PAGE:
New loans rise in June
According to the People’s Bank of China (or PBoC), new loans issued by Chinese banks rose to 1.4 trillion Chinese yuan ($206 billion) in June from 985.5 billion yuan ($150 billion) in May. Total social financing, a broader measurement of credit in the economy, amounted to 1.6 trillion yuan in June, up from 659.9 billion yuan in May. The rise in new loans indicates that the central bank has stepped up to support the growth of the Chinese economy.
Broad money supply rose by 11.8% year-over-year (or YoY) in June. The growth was unchanged from May but slower than the annual target of 13% in 2016, set by the PBoC. M2 includes not only cash and checking deposits but also savings deposits, money market mutual funds, and other time deposits, which are less liquid but can be quickly converted into cash or checking deposits.
China’s aggregate financing surges
Aggregate financing is the broadest measure of credit growth in the economy. It measures liquidity by adding total funds provided by the financial system to non-financial sectors and households.
China’s aggregate financing rose to 1.6 trillion yuan ($244 billion) from 659.9 billion yuan ($115.2 billion) in May. A surge in aggregate financing indicates that the PBoC is pumping money into the slowing economy to prop up growth.
The loan and aggregate financing growth indicates that the PBoC is extending all of the support to the Chinese economy. However, it also increases debt for the country, which is rising at an alarming rate.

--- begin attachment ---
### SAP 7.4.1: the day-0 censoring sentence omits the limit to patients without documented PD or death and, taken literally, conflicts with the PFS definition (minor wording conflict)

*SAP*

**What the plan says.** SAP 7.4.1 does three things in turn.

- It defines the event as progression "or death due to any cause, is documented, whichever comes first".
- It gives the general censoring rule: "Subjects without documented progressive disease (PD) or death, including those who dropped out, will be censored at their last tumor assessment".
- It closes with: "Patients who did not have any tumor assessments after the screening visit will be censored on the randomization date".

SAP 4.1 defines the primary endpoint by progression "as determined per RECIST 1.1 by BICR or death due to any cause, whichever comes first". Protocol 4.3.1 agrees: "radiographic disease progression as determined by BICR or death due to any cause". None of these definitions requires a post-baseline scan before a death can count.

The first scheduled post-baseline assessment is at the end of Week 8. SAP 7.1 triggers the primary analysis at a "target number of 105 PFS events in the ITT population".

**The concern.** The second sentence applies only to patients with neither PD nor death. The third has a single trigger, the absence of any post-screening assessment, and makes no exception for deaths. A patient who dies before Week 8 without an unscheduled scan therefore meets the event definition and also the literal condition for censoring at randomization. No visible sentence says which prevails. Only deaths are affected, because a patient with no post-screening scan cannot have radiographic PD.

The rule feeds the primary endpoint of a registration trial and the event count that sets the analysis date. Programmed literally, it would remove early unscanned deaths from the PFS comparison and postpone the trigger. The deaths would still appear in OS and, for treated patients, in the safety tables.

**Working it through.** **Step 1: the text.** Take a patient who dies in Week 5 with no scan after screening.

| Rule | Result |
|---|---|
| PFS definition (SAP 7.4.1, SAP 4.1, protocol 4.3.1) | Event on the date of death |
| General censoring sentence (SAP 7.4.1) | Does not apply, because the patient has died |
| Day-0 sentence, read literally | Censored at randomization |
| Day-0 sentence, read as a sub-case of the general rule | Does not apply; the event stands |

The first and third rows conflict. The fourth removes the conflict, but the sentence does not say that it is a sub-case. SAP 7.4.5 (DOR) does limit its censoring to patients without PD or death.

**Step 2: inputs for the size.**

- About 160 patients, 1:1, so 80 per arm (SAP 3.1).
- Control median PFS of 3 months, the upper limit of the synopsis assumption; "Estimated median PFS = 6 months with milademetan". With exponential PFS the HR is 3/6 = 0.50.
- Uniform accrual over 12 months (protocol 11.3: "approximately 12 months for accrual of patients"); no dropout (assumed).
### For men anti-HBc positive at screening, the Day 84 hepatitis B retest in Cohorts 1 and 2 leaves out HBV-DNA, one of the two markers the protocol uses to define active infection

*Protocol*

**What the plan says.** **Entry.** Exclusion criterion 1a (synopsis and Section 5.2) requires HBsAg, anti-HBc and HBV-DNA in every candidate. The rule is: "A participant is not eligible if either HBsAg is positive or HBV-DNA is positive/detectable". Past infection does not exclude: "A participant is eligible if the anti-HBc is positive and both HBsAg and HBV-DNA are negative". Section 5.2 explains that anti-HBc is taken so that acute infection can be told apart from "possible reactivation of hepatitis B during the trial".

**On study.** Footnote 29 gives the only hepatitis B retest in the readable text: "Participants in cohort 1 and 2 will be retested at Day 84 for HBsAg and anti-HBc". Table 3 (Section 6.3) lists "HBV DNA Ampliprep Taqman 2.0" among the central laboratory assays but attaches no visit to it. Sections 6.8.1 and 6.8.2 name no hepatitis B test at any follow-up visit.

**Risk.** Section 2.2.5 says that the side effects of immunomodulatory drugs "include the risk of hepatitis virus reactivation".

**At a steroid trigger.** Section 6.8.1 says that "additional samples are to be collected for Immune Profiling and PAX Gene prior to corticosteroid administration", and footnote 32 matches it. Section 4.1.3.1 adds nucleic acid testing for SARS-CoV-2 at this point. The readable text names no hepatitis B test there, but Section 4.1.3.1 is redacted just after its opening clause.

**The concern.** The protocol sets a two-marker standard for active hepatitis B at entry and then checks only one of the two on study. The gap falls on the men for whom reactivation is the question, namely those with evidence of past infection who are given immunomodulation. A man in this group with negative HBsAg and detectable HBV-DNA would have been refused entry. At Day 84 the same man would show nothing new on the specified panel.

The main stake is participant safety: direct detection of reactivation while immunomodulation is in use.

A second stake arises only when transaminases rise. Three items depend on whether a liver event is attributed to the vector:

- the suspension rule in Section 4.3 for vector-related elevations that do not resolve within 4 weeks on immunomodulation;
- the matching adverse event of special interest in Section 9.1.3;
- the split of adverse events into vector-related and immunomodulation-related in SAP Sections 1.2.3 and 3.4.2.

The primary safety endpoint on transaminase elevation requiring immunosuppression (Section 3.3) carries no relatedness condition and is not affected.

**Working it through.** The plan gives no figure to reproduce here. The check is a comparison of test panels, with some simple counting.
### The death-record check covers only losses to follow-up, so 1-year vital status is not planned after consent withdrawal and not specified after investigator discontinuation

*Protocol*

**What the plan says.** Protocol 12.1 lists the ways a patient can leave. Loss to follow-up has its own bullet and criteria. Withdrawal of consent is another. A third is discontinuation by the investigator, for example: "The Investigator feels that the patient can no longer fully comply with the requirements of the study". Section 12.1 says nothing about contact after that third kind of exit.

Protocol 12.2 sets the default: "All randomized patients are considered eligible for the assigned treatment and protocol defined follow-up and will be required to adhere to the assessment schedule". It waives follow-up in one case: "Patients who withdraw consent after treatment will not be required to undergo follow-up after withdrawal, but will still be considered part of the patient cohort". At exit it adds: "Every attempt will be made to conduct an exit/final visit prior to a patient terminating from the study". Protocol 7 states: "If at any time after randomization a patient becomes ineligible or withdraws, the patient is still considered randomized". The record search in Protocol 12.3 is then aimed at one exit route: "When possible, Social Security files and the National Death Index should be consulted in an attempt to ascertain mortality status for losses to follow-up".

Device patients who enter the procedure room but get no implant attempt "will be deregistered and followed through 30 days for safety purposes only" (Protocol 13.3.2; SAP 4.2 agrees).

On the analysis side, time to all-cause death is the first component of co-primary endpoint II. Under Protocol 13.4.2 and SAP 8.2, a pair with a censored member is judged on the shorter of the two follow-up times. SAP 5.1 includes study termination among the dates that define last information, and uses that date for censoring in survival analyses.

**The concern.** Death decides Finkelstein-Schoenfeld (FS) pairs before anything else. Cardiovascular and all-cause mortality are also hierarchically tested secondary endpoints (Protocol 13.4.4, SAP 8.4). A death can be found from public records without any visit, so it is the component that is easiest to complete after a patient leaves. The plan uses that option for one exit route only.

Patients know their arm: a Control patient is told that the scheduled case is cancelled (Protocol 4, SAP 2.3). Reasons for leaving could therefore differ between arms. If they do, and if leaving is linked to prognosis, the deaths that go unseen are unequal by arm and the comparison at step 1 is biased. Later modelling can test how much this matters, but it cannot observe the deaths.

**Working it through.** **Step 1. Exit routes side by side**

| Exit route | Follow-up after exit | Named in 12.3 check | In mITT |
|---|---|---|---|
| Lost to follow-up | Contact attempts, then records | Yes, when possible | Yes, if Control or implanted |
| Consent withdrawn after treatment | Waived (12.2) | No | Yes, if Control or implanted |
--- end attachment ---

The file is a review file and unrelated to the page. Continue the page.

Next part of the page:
The government is trying to shift from a manufacturing and export-oriented economy to a service and consumer-driven economy in order to achieve a 6.5% growth target in 2017, down from 6.9% last year. However, the massive government and corporate debt and real estate glut are major risks to the economy’s foundations. Although the economy has shown some signs of stabilizing in the recent months, whether it can sustain it is a major question.
Impact on funds
The rise or fall in new yuan loans does not directly impact the overall performance of mutual funds or ETFs. However, it gives an idea about the amount of money flowing into the economy.
Investors can invest in Chinese shares through mutual funds such as the AllianzGI China Equity Fund – Class A (ALQAX) and the Fidelity Advisor China Region Fund – Class A (FHKAX), ETFs such as the iShares China Large-Cap ETF (FXI) and the Deutsche X-trackers Harvest CSI 300 China A-Shares ETF (ASHR), or American depositary receipts such as Alibaba Group Holding (BABA), Baidu (BIDU), and Youku Tudou (YOKU). In the next part of this series, we’ll look at China’s foreign reserves.